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Between idiosyncratic self-interests and professional standards: A contribution to the understanding of participatory journalism in Web 2.0. Results from an online survey in Germany


Frohlich, Romy; Quiring, Oliver; Engesser, Sven (2012). Between idiosyncratic self-interests and professional standards: A contribution to the understanding of participatory journalism in Web 2.0. Results from an online survey in Germany. Journalism, 13(8):1041-1063.

Abstract

Not much is known about participatory journalists in Germany or further afield. We conducted a standardized quantitative online survey of participatory journalists at the German-language website myheimat, a German-based hyperlocal participatory journalism portal with about 37,000 contributors (as at September 2010). The purpose of the survey was to examine the individual characteristics of participatory journalists (sociodemographics, expertise, qualification and gender aspects). The survey also explored why they write articles for myheimat (societal/individual motivations), what they think about their role and function as grassroots journalists (identity/self-concept), what they know and what they think about established editorial practices (attitudes toward traditional professional journalism), how they think about their audience and how they differ in all these aspects from traditional professional journalists – if at all. Our results contribute to the understanding of the participatory system in general and of the forces behind the enormous popularity of participatory journalism, as well as its conditions and its future development.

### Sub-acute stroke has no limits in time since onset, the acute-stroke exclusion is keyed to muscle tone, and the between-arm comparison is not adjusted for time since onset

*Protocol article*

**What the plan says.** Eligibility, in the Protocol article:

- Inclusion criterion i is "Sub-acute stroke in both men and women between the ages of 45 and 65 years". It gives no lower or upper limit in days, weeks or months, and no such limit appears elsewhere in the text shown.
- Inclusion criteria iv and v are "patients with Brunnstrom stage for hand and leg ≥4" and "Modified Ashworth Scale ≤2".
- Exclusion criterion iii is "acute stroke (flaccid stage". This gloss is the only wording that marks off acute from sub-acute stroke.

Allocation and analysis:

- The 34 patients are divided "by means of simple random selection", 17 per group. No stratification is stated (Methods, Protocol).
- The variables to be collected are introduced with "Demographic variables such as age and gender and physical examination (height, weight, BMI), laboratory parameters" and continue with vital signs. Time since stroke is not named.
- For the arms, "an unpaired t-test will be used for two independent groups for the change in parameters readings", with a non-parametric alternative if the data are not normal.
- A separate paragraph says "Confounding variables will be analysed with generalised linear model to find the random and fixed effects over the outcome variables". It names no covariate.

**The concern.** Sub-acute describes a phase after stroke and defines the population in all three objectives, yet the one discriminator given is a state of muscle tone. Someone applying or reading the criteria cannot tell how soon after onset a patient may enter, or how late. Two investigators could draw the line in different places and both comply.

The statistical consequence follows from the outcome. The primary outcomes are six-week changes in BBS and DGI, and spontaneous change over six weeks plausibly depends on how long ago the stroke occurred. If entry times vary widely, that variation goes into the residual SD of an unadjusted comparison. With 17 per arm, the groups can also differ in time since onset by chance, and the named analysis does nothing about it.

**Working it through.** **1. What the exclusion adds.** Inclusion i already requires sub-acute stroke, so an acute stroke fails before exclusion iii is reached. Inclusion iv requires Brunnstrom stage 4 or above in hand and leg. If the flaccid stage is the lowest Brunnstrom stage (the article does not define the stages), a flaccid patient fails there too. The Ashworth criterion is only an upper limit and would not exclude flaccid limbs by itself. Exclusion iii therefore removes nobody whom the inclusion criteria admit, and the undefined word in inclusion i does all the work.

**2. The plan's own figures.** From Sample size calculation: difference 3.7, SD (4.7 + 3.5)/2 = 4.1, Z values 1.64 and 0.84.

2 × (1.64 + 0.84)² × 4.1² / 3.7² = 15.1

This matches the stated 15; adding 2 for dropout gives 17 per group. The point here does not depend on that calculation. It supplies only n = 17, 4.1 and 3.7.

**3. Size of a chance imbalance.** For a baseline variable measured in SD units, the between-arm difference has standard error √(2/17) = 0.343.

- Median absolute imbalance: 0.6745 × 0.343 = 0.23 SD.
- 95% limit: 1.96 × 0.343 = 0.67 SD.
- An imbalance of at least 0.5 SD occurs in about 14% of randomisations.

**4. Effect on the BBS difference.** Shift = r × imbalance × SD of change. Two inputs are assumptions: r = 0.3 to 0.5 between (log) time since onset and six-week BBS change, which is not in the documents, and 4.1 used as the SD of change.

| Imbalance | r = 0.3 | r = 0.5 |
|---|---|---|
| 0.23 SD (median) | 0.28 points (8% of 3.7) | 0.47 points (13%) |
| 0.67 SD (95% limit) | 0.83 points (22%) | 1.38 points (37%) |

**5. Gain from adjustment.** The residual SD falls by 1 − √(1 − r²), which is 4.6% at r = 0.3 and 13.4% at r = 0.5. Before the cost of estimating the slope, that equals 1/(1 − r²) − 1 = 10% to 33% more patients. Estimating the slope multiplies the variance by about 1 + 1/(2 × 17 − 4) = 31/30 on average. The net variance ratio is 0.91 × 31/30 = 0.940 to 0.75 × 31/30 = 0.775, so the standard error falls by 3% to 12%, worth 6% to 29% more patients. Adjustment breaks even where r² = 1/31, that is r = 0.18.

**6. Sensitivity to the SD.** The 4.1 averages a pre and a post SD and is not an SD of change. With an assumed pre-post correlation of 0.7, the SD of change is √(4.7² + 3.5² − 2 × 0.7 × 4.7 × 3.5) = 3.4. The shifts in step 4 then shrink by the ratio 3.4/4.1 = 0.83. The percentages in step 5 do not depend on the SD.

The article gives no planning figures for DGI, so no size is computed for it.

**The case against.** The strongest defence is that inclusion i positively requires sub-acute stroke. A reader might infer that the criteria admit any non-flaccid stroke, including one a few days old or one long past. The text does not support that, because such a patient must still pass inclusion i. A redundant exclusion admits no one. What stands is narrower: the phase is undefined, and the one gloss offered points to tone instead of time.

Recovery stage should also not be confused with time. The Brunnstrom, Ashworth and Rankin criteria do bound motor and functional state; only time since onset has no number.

Abstract

Not much is known about participatory journalists in Germany or further afield. We conducted a standardized quantitative online survey of participatory journalists at the German-language website myheimat, a German-based hyperlocal participatory journalism portal with about 37,000 contributors (as at September 2010). The purpose of the survey was to examine the individual characteristics of participatory journalists (sociodemographics, expertise, qualification and gender aspects). The survey also explored why they write articles for myheimat (societal/individual motivations), what they think about their role and function as grassroots journalists (identity/self-concept), what they know and what they think about established editorial practices (attitudes toward traditional professional journalism), how they think about their audience and how they differ in all these aspects from traditional professional journalists – if at all. Our results contribute to the understanding of the participatory system in general and of the forces behind the enormous popularity of participatory journalism, as well as its conditions and its future development.

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13 citations in Scopus®
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Additional indexing

Item Type:Journal Article, refereed, original work
Communities & Collections:06 Faculty of Arts > Institute of Mass Communication and Media Research
Dewey Decimal Classification:700 Arts
Language:English
Date:2012
Deposited On:16 Dec 2013 11:29
Last Modified:05 Apr 2016 16:11
Publisher:SAGE Publications
ISSN:1741-3001
Publisher DOI:https://doi.org/10.1177/1464884912442282

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